Euphoric win: Gold medallist Abhinav Bindra reacts after the men's 10m air rifle final at Shooting Range Hall at the Beijing 2008 Olympics in Beijing. Our surfers congratulate Bindra.
For a bystander, the suspension on the Indian Olympic Association (IOA) might assume frightening proportions, but let me assure you, a world of change can come about, and all it will take is a mere five minutes.
If there are people in the IOA who are well meaning, it’s a matter of sitting together and adopting the requisite changes in the constitution, which conform to the Olympic Charter and the national Sports Code.
The NOC (National Olympic Committee) had a chance to do so two years ago (at its AGM in Ranchi) but let’s not dwell on the past.
It’s a matter of will and now’s the time to show some. As the parent body for Olympic sport in the country, the IOA should be a model organisation, setting the highest standards of governance for other bodies to derive strength from.
No pro-active role
Barring the promotion of the National Games, which often don’t happen, the IOA hasn’t adopted a pro-active role in promoting the Olympic movement in the country.
To do so, it needs to work closely with the state Olympic associations towards a grassroots programme for identifying and nurturing talent in the country.
The IOA has been saying that it is not its job, but it is, as it is of the government and that of various federations.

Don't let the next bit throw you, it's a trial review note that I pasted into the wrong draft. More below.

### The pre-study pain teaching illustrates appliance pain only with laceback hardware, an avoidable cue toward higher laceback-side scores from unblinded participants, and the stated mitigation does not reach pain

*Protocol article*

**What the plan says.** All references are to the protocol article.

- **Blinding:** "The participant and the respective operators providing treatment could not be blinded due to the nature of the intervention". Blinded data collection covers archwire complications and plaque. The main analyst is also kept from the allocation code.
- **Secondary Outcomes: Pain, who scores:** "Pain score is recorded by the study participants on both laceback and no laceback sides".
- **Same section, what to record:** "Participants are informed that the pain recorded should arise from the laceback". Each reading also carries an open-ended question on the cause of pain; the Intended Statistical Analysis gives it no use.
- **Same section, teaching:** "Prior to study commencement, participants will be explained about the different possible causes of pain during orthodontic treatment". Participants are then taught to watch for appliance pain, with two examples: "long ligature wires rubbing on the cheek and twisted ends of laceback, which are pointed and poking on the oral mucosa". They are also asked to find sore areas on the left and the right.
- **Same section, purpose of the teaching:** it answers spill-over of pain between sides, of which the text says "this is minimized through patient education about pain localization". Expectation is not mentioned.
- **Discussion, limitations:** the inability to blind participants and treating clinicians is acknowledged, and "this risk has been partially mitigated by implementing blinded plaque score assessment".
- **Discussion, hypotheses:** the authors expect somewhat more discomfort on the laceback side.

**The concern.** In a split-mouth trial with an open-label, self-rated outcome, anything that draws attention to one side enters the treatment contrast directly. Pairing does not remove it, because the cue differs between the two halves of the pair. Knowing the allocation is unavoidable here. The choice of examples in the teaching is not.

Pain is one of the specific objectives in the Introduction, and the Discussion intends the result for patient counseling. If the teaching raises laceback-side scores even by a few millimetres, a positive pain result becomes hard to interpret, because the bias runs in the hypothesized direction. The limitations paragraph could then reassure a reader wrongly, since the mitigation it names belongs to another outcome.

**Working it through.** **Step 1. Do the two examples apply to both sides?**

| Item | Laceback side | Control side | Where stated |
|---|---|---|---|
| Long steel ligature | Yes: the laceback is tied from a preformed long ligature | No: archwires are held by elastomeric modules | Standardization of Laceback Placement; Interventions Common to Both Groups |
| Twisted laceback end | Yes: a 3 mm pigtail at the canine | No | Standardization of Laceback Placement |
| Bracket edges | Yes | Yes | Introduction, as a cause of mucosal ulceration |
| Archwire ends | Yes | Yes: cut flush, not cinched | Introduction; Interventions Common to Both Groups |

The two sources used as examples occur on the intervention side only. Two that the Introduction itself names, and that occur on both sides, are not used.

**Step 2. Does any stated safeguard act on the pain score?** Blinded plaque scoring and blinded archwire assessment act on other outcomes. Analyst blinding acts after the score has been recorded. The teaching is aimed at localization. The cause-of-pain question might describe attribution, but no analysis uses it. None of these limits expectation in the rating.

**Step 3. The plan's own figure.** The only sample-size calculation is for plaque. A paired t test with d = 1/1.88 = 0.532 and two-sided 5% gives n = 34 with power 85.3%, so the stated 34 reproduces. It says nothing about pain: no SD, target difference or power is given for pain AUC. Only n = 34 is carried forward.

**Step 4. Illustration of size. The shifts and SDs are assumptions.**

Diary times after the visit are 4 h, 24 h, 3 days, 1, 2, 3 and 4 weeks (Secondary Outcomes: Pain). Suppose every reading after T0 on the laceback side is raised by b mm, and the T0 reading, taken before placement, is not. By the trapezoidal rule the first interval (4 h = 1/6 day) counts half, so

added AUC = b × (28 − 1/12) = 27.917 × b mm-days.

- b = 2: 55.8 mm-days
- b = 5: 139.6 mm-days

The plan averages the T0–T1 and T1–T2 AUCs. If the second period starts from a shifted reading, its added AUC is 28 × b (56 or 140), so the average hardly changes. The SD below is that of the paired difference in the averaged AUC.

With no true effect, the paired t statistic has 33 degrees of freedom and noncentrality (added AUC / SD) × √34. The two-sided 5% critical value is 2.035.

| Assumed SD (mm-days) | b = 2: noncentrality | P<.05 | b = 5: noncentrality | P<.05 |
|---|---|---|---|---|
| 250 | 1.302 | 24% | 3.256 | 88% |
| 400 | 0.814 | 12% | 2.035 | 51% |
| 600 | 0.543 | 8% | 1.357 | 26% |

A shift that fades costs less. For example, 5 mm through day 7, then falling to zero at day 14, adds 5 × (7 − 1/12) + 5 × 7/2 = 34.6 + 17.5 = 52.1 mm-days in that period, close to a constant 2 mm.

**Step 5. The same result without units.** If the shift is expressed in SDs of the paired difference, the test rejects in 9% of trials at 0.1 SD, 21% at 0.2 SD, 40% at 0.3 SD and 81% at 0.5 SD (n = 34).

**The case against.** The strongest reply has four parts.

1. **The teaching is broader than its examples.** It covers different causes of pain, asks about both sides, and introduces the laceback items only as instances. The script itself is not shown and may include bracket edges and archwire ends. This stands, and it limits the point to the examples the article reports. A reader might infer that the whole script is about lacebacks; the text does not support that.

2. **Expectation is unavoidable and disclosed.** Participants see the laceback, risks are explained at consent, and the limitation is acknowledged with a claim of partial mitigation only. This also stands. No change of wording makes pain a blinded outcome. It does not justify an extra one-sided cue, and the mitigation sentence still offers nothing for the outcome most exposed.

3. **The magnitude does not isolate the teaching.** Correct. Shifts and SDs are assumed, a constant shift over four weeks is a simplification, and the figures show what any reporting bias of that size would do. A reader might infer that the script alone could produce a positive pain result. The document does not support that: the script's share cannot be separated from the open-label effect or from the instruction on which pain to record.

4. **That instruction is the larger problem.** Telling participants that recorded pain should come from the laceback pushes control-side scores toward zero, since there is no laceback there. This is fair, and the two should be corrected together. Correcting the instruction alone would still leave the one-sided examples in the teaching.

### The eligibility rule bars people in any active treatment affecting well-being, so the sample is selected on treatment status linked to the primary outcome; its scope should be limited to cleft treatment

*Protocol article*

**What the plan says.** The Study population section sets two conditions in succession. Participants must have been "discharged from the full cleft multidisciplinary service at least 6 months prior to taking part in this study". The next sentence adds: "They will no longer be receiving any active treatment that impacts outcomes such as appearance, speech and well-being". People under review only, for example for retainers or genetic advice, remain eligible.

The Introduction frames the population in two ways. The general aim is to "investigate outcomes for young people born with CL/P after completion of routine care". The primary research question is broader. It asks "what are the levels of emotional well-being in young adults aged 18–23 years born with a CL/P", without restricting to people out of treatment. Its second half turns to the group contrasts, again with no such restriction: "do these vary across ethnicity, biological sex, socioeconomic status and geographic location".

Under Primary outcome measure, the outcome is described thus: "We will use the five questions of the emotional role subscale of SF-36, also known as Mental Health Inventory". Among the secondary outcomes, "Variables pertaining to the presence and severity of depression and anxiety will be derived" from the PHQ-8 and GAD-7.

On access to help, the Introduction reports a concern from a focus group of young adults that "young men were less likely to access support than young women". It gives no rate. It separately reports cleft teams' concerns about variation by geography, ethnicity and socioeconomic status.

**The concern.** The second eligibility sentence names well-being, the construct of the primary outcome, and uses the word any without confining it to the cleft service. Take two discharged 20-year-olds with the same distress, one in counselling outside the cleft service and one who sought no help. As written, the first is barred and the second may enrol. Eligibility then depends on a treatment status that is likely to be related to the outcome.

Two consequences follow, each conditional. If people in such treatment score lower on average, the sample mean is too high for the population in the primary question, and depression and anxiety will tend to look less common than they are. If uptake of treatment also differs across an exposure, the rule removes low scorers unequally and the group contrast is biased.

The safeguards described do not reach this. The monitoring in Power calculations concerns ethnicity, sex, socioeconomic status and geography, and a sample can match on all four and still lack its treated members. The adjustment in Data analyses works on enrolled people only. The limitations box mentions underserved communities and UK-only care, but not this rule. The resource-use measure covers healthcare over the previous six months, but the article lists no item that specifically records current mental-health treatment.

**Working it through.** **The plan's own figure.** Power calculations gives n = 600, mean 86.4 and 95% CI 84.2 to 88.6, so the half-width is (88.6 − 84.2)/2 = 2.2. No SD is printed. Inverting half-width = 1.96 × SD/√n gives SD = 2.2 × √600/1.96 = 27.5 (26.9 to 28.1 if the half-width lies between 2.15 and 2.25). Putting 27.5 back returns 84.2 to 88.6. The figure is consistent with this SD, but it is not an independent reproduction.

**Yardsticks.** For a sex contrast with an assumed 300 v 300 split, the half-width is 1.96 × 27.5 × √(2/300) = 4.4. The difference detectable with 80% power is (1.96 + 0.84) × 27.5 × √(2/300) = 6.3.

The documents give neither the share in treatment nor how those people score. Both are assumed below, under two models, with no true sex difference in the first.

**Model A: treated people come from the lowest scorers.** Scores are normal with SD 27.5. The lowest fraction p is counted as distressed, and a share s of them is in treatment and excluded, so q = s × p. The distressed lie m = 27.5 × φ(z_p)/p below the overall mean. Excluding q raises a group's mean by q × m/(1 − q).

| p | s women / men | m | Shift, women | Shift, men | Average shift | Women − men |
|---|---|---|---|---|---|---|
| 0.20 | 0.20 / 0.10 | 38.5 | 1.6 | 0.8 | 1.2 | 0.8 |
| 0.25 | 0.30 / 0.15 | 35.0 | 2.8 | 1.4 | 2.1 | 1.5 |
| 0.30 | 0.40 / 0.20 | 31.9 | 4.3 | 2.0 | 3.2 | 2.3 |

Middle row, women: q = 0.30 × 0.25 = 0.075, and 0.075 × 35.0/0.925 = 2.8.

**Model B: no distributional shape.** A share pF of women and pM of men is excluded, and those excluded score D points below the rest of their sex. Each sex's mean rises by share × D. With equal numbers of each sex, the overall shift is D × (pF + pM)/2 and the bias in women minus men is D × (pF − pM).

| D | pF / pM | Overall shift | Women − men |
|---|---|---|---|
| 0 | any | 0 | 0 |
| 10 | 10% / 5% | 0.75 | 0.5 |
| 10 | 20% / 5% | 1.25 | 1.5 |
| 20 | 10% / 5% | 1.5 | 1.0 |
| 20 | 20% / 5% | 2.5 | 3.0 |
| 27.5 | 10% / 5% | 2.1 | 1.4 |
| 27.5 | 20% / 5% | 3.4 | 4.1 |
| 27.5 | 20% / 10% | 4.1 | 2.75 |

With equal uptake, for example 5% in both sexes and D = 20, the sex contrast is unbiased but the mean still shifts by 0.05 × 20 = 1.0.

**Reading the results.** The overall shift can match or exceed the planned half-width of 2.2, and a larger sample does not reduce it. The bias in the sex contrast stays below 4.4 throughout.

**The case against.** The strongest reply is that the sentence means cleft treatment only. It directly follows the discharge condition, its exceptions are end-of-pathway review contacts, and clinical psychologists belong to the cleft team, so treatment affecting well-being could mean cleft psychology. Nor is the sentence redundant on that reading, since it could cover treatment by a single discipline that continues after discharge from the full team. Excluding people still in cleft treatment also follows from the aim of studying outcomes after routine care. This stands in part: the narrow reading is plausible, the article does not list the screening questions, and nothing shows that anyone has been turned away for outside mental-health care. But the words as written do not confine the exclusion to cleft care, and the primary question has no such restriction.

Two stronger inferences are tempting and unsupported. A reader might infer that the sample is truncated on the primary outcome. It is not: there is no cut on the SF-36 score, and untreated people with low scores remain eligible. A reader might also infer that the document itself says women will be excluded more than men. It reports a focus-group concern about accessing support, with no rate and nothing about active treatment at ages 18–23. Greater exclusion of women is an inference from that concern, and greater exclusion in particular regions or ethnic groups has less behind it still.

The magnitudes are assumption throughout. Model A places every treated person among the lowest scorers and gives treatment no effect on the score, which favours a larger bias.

After criss-crossing the globe, I’ve come to realise that NOCs abroad facilitate this process and work in close coordination with their governments and various sports federations.
The IOA should be the one-stop point for athletes on how they can progress in their respective fields. A sportsman’s career span is short and it is the NOC’s job to help him develop skills outside his sphere of influence, which sustain him after he steps out.
Here, I would like to mention the exceptional work in Germany and The Netherlands.
Need sports culture
The country needs to develop a sports culture and for this the IOA has to be active through clubs and programmes at the school level. The Olympic movement needs a continuous push for creating interest in the young generation, but sadly this is missing in India.
Needless to say, all this needs money and the IOA has done little to raise funds, but believe me, by marketing the programme, things can turn around.
Sponsors will come in only when there is transparency and accountability and trust established that each penny will be well used.
For this, experts need to be hired, who need to work on specific goals like marketing, sports development, team coordination and preparation, grassroots development of the Olympic movement and athlete counselling.
The professionals need to be accountable with a review of results on a quadrennial basis.
Voice of athletes
The NOC must have an athletes’ commission — elected from various disciplines — so as to ensure that the athletes too find a voice in the decision-making process.
Sending out teams for multi-discipline events is a major task. NOCs abroad work extremely hard towards this, in fact, years in advance, so that all aspects are got right to the smallest detail and an athlete knows what to expect once he gets to the venue.
The IOA has been doing it, but in a pretty chaotic manner. We need the right people for the job, for whom athletes are the priority and not the planeload of VIPs!
The writer is India’s only individual Olympic gold medallist